October 2006 marked the implementation date for issuing federal identification credentials in accordance with the Homeland Security Presidential Directive-12 (HSPD-12) standard …
President Bush signed HSPD-12 in August 2004; the directive sets a mandatory governmentwide standard for secure and reliable forms of identification for federal employees and contractors. HSPD-12 also requires the use of identification by federal employees and contractors that meets this standard in gaining physical access to federally controlled facilities and logical access to federally controlled information systems.
What this directive means for federal agencies is that they must use a secure and reliable identification that: (a) is based on sound criteria for verifying an individual employee's identity; (b) is strongly resistant to identity fraud, tampering, counterfeiting and terrorist exploitation; (c) is rapidly authenticated electronically; and (d) is issued only by providers whose reliability has been established by an official accreditation process.
The Department of Defense has a tremendous investment in the Common Access Card and the Public Key Infrastructure. Therefore, the CAC has been officially approved to be the DoD vehicle for HSPD-12 compliance. Changes are in store for the CAC and its issuance process to make it HSPD-12 compliant. Among other HSPD-12 required items, a contactless capability will be added using radio frequencies to transfer data between the card and the reader (vice having to read the CAC's magnetic stripe or bar code) and adding biometrics (a facial image and two electronic fingerprints) to the card.
The HSPD-12 compliant CAC will be phased in over time through 2010. The DoD has an initial operating capability solution at the Defense Manpower Data Center (DMDC) and will gradually deploy the capability throughout the Defense Department. Additional changes are on the horizon as the DoD pushes to maximize usage of the CAC. The Joint Task Force for Global Network Operations (JTF-GNO) Communications Tasking Order accelerated the implementation of PKI technology. This tasking order ties in perfectly with the HSPD-12 requirements and the Department's use of the CAC as a common identification standard for logical access.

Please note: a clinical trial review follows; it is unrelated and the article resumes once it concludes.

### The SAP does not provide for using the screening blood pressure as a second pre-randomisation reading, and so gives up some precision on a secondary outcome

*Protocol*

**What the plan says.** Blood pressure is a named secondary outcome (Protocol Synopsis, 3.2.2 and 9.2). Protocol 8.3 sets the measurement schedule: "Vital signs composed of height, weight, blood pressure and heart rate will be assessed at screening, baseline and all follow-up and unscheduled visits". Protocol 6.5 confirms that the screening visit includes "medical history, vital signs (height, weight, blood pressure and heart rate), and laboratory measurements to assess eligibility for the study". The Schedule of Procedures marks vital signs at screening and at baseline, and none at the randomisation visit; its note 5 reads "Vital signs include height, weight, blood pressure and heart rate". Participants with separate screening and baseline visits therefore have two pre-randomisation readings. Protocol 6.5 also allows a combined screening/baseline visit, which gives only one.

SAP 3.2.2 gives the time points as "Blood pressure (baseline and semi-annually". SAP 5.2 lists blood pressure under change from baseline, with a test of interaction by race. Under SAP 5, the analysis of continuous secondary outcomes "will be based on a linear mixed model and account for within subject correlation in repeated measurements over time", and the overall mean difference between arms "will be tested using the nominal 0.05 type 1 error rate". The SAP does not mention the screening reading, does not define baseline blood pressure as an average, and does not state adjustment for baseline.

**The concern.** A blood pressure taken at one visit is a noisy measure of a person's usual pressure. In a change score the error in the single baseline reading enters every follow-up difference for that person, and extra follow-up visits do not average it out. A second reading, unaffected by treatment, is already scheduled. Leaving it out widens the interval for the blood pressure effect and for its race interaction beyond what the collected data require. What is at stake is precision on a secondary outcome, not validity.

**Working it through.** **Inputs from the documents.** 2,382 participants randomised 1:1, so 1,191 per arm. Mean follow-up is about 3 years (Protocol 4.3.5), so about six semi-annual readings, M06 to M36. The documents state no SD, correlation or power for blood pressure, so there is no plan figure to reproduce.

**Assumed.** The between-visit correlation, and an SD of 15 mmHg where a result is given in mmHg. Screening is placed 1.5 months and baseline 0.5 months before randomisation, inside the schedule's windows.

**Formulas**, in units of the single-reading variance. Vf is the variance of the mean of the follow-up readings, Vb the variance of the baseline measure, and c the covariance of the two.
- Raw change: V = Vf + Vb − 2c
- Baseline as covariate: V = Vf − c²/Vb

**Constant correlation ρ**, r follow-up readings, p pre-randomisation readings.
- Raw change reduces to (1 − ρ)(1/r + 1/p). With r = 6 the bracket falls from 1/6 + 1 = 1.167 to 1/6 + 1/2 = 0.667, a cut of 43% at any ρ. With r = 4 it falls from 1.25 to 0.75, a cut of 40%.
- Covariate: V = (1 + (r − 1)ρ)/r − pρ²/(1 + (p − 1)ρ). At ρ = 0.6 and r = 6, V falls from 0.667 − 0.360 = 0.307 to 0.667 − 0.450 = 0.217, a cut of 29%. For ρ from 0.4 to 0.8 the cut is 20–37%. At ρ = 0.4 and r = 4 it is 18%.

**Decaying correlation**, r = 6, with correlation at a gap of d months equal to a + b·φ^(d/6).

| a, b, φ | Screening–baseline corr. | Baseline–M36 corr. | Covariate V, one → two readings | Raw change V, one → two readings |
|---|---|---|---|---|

The DoD now needs to establish the same type of momentum on the physical access side that the JTF-GNO Communications Tasking Order provided on the logical access side. Defense Department personnel are now using the CAC for applications that include digitally signing and encrypting e-mail, arranging travel, managing food service and tracking weapons issuance.
Reducing the number of different types of credentials issued, and using the CAC to its fullest potential as the standard physical access card will improve DoD's security posture and result in cost savings. Commands considering purchasing or upgrading physical access control systems (PACS), will need to verify whether the vendor is on the General Services Administration approved products list for HSPD-12 compliant products and services. They should also obtain a copy of the National Insti tute of Standards and Technology (NIST) certification to verify Federal Information Processing Standard (FIPS) 201-1 compliance before proceeding with any PACS purchases.
DMDC has produced a couple of key reference documents (see text box below) to assist: DoD CAC Middleware Requirements Release 3.0, Version 1.0 of 21 March 2006; and the DoD Implementation Guide for the NIST Special Publication 800-73, which defines the interfaces for personal identity verification.
However, commands considering the purchase of PACS should stay tuned. The DMDC currently has a pilot underway with all the military services to: (1) Test in teroperability with existing Defense Department PACS; (2) Stan dardize at ISO 14443, Parts 1-4 at 13.56 Mhz; (3) Test the ability to read and interpret the HSPD-12 required card holder unique identifier; (4) Gain understanding of the impact of standardizing physical access control technology; and (5) Test interoperability with other federal sector departments and agencies. The reports from this pilot will be available next quarter.
One of the things that the DMDC discovered during the physical access pilot is that getting the middleware specifications correct is critical. The new middleware requirements must be defined for vendors to ensure they have the appropriate middleware to support HSPD-12 end state cards from any agency as well as the HSPD-12 compliant CACs.
The changes to the CAC to make it HSPD-12 compliant, such as the addition of contactless interface and biometrics, will bring much anticipated improved functionality to the CAC. Change is always difficult, but HSPD-12 promises a new era of interoperability between federal agencies.
Ms. Sonya Smith supports the DON CIO Information Assurance team. She can be reached at firstname.lastname@example.org.